New answers tagged

-2

Some of the answers posted here are insanely off-base. Restrictions on the speech of government employees have nothing to do with the public's right to engage in speech. Nor is a county, state or federal facility to be treated as a private business simply because it operates in a business-like fashion. Otherwise, the government could "operate" any of its ...


4

Is this something that an employer can just do? That is very unlikely, although strictly speaking there is not enough information to answer either yes or no. Section 2810.5(a)(1)(C) of the California Labor Code provides that "[a]t the time of hiring, an employer shall provide to each employee a written notice [...] containing the following information: [......


0

If it’s an international arbitration- yes California allows representatives who are allowed to to represent in arbitration in their home jurisdiction (which can be non-lawyers in some) to represent you in international arbitration. For domestic arbitration, this is legal practice and requires a California license.


0

You can legally hire anyone you want, because the legal restriction is on the person being hired. Unauthorized practice of law is illegal in California (and elsewhere). The statutory leverage is here, which imposes penalties for the unauthorized practice of law. It is possible that you can find a law-breaker who will "help" you. The difficult part is finding ...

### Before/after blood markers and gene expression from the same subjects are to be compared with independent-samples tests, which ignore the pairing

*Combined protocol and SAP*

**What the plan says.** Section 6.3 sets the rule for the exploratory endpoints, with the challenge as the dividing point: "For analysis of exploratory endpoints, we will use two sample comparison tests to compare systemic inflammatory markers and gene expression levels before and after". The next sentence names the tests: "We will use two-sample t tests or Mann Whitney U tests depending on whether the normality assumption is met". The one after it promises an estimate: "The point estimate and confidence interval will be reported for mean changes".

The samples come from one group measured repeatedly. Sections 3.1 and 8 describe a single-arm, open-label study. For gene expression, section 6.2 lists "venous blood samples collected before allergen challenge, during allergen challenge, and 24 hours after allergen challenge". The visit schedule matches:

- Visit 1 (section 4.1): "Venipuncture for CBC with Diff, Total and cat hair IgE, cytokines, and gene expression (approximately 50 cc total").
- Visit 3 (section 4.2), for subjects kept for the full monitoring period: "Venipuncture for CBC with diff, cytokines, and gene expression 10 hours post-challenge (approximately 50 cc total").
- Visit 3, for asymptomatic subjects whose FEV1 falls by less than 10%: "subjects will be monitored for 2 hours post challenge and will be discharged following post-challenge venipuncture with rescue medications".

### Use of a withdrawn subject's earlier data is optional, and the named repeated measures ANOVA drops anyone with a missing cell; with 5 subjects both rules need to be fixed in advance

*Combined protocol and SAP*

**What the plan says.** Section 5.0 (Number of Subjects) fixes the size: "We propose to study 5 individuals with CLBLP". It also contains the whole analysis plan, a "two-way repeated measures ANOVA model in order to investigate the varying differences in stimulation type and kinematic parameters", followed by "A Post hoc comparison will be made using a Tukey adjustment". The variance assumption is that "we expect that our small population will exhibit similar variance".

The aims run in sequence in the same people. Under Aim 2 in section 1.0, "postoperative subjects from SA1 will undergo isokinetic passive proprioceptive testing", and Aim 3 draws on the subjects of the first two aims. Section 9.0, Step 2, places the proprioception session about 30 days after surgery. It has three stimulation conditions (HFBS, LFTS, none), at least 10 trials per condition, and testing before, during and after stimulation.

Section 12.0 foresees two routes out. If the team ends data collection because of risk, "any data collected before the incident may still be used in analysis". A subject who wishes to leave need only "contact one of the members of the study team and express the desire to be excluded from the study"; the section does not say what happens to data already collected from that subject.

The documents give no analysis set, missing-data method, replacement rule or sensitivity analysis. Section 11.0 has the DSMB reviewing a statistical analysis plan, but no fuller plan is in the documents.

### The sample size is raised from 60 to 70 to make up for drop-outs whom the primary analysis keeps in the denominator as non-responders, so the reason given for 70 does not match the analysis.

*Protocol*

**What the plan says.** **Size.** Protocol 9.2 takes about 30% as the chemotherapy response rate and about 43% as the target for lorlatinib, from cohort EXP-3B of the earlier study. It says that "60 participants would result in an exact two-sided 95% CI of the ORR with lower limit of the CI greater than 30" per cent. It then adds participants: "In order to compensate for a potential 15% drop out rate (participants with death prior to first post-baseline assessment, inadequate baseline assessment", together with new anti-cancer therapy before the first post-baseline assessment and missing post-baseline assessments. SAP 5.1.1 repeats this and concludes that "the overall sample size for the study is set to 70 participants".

1

It really depends on the type of the case, and what exactly you anticipate the adverse party would do to "drag" you into a long litigation. It also depends on the litigation style of the adverse party. Generally, the court has a fair amount of discretion over award of attorney fees and court costs. It's best to talk to a lawyer and get some context-specific ...


13

The Rent Ordinance para (e) explicitly precludes that possibility: Any waiver by a tenant of rights under this Chapter 37 shall be void as contrary to public policy. If he attempts to enforce such a clause or in any way dislodge you from the unit, he is liable for a substantial penalty. The legality of a rebate scheme is not clear, but probably would ...


3